Welcome to an editorial column that will show up here at Motion/Captured from time to time, a variation on a column I ran for years at Ain't It Cool called "Remake This."
Basically, the flood of remakes has become so pervasive that I stopped the column. Every other news story was about a remake of some sort, either an update of an old TV show or a "reimagining" of an old movie, and it seemed silly to rail about it.
At this point, I've accepted that this is just part of the business model for the studios that isn't going away, even if they are in danger of making so many of them that they forget to develop new properties that might one day be ripe for them to remake. It's like lumber companies that forget to replant the forests.
I think the time has come to bring this back so that we can not just report about some of these remakes, but also look at the potential of the properties involved and also look at the choices being made in development. Some good. Some bad. But this is the engine driving our industry right now, and that means this is a conversation worth having.
Today's news is about a property that's been kicking around for a few years now, and it marks a dramatic about-face in what we thought was happening with it. '80s nostalgia is a big deal since "Transformers" made 73 grajillion dollars around the world, and you'll see a big test of people's tolerance for it with the release of "G.I. Joe" this summer.
Well, that ain't happening.
I think Carnahan's a good filmmaker who really hasn't navigated the development waters of the studio system with any luck. He's developed a fair amount of interesting material that has gone unmade, and he's got to be feeling a bit bruised by this point. His Pablo Escobar movie, which has been a driving passion for the last few years, has bounced from home to home, with its last stop at the Yari Company now embroiling it in bankruptcy proceedings. It doesn't help that "Entourage" has thoroughly roasted the notion of the Escobar biopic in the meantime, meaning that's one more thing Carnahan will have to deal with when selling the film.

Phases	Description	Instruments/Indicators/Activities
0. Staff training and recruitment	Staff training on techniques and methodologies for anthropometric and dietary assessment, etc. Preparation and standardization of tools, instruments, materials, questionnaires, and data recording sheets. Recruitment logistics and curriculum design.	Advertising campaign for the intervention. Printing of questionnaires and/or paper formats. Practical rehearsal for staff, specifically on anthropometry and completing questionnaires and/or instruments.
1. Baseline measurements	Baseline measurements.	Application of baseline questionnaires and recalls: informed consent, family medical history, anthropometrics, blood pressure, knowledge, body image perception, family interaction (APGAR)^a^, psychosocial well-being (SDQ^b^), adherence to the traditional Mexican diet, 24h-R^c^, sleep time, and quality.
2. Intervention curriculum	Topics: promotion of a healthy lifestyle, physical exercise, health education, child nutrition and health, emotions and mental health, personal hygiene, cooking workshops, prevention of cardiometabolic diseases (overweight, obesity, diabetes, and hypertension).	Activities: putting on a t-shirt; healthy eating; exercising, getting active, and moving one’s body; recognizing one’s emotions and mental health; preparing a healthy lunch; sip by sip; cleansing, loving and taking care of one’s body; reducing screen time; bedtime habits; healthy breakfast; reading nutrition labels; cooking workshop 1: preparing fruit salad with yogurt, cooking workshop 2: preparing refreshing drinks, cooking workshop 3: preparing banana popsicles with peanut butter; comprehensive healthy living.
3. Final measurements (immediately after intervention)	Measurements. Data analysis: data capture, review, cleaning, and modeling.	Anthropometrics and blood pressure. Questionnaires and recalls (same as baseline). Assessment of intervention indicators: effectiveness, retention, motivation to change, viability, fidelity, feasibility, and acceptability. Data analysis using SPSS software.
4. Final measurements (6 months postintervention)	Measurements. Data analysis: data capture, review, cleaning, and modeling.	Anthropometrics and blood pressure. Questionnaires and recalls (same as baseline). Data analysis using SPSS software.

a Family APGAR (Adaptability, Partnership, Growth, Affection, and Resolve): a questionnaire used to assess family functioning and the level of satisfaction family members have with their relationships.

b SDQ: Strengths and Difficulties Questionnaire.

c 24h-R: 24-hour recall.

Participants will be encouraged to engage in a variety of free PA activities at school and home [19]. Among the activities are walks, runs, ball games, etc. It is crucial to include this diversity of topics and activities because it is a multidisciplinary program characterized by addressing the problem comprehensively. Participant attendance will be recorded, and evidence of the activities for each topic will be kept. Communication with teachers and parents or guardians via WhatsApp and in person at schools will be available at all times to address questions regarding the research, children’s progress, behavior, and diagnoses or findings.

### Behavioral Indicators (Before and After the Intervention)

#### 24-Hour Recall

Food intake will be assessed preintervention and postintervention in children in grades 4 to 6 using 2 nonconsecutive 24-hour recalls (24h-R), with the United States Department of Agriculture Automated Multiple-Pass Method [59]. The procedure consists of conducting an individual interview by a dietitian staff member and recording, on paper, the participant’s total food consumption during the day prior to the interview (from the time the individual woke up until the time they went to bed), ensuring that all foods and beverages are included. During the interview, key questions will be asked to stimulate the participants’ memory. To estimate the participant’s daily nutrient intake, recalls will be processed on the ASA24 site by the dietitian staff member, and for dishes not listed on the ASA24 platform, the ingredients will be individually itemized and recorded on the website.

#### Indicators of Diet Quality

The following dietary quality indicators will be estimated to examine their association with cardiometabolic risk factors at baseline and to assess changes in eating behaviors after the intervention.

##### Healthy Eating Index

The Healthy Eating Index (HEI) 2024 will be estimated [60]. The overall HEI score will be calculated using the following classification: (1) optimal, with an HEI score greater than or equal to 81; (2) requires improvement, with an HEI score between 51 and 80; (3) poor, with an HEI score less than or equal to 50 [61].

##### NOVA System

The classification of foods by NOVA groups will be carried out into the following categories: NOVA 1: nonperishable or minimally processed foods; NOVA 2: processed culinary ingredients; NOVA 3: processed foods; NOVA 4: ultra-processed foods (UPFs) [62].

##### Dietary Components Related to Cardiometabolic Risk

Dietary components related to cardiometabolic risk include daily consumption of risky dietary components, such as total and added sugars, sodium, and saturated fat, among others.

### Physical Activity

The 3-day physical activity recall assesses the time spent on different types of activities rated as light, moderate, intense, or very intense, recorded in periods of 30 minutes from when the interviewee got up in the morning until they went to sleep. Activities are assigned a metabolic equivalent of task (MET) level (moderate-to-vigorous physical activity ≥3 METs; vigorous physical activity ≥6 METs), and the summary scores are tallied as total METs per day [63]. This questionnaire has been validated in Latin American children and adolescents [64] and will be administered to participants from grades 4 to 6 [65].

I can imagine that when Fox says, "How about 'The A-Team'?" it starts to sound pretty appealing. You know they're interested in not only making it, but selling it, and a box-office smash helps kick loose money for passion projects. This is exactly the kind of gig you take if you're thinking that it's about time you just plain sell dat ass in order to get to the point where you can make what you want at the budget you need.
I think Carnahan's a better choice than Singleton. I think anyone's a better choice than Singleton, who I think has proven to be one of the most disappointing working filmmakers overall, with a filmography that can be called "spotty" if you're feeling overly generous. Carnahan's "Narc" is a genuinely good little film, and "Smoking Aces" is stylish if empty. He's a guy I think has a great mainstream action movie in him, and if they let him turn "The A-Team" into a big macho rollercoaster, it just might turn out to be one of the better decisions Fox has made in a while.
Ridley and Tony Scott are producing through their Scott Free deal, and they're at least a strong enough producing unit in terms of their muscle at Fox that they might be able to make this something decent. And the premise -- four Iraqi vets accused of bank robbery break out of a military prison and become Robin Hood-style heroes-on-the-run -- gives Carnahan enough room for something really rowdy and violent, which could be a nice playground for him.
Still don't want to see an "A-Team" film, but I have to admit... I understand how this deal came together, and I can't blame anyone. A property like this takes on a gravity of its own as it moves forward, and it's going to get made one way or another. At least this way has some small degree of potential.